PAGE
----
In addition, proponents and land managers should refer to the Recovery Plan (where available) or the Conservation Advice (where available) for recovery, mitigation and conservation information.
|EPBC Act Listing Status||Listed as Vulnerable as Maireana cheelii|
|Recovery Plan Decision||
Recovery Plan required, included on the Commenced List (1/11/2009).
|Adopted/Made Recovery Plans||
National Recovery Plan for the Chariot Wheels Maireana cheelii (Mavromihalis, J., 2010a) [Recovery Plan] as Maireana cheelii.
Federal Register of
Declaration under s178, s181, and s183 of the Environment Protection and Biodiversity Conservation Act 1999 - List of threatened species, List of threatened ecological communities and List of threatening processes (Commonwealth of Australia, 2000) [Legislative Instrument] as Maireana cheelii.
Documents and Websites
|State Listing Status||
|Non-statutory Listing Status||
|Scientific name||Maireana cheelii |
|Species author||(R.H.Anderson) Paul G.Wilson|
|Reference||Wilson, Paul G. (1975) A Taxonomic Revision of the genus Maireana (Chenopodiaceae). Nuytsia 2(1): 20, fig. 5 G-H, map 26 [comb. nov.].|
|Other names||Kochia cheelii |
This is an indicative distribution map of the present distribution of the species based on best available knowledge. See map caveat for more information.
Scientific name: Maireana cheelii
Common name: Chariot Wheels
Chariot Wheels was previously known as Kochia cheelii (Wilson 1984).
Chariot Wheels is a perennial forb to about 20 cm high, with slender striped woolly stems and a fleshy swollen taproot. Leaves are narrow-cylindrical and slender, to about 6 mm long, and hairless. Flowers are solitary or in pairs in the leaf axils. The fruiting body is whitish, often slightly woolly or cottony above, 5–6 mm in diameter, with 5 distinctly wheel-like wings, each fan-shaped and radiating up to 2.5 mm long (NSW OEH 2012h).
Chariot Wheels occurs in western Victoria and south-west NSW. In Victoria, Chariot Wheels occurs in an area bounded by Mitiamo in the east, Swan Hill in the north and Minyip in the south (Mavromihalis 2010a). In NSW, the species mostly occurs between Hay and Deniliquin but extending as far west as Moulamein. The eastern extent of its distribution is unclear but it is likely to occur across to the Newell Highway between Jerilderie and Morundah (Mavromihalis 2010a).
Historically, the species occurred in south-west Queensland, from the Gregory South and Warrego Districts (one herbarium collection each) and from Eulo on the Paroo River (NSW NPWS 2000 pers. comm.). The species also previously occurred in the north of NSW at Wanaaring (NSW NPWS 2000 pers. comm).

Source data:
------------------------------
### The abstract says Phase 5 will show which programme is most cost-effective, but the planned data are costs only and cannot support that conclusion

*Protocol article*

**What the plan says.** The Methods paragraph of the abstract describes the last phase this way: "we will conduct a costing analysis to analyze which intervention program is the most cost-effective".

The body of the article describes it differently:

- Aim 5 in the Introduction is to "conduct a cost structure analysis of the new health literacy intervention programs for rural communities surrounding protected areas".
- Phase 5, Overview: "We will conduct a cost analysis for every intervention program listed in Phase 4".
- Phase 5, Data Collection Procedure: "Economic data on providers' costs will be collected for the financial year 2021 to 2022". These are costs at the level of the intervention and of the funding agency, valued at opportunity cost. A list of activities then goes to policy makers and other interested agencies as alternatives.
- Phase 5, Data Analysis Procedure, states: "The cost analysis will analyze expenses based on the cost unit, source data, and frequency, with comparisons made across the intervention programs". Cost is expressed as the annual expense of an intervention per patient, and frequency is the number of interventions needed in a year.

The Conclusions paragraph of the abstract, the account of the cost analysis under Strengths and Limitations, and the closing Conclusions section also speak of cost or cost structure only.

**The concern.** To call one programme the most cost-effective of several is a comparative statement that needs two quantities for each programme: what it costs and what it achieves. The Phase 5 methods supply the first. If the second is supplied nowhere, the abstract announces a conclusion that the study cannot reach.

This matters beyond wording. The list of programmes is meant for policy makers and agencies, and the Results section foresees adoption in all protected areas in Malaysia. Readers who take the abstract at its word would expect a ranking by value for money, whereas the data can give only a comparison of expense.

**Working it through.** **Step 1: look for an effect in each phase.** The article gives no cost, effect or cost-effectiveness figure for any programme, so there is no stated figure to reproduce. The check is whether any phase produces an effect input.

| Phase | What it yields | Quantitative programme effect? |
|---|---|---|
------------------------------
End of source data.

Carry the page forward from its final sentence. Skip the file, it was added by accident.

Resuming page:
Chariot Wheels has been recorded from about 30 sites in Victoria and NSW since 1950, almost all on roadsides or on private land, with few records in reserves. Since 2000, plants have been recorded in about 15 populations, with most plants occurring in just six populations; five in Victoria and one in New South Wales, with four on private property and two along roadsides (Mavromihalis 2010a). No substantial populations exist in reserves. In suitable habitat, the species can be numerically abundant, with perhaps 700 000 plants in the six largest populations. It is likely that more populations exist, particularly on roadsides and private properties. Population details are available in the National Recovery Plan for the Chariot Wheels (Mavromihalis 2010a).
Chariot Wheels is usually found in chenopod shrubland and grassland communities on heavy clay soils, dominated by various native shrubs, grasses and herbs, notably Hairy Bluebush (Maireana pentagona), Bottle Bluebush (Maireana excavata), Nitre-bush (Nitraria billardierei), Austrostipa nodosa, A. scabra, Erodium crinitum, Rhodanthe corymbiflorum, Hyalosperma semisterile and H. glutinosa (Mavromihalis 2010a). In NSW the species appears to favour on heavy brown to red-brown clay-loams, hard cracking red clay, other heavy texture-contrast soils that support Bladder Saltbush (Atriplex vesicaria), Maireana aphylla and Acacia homalophylla shrubland communities (NSW OEH 2012h).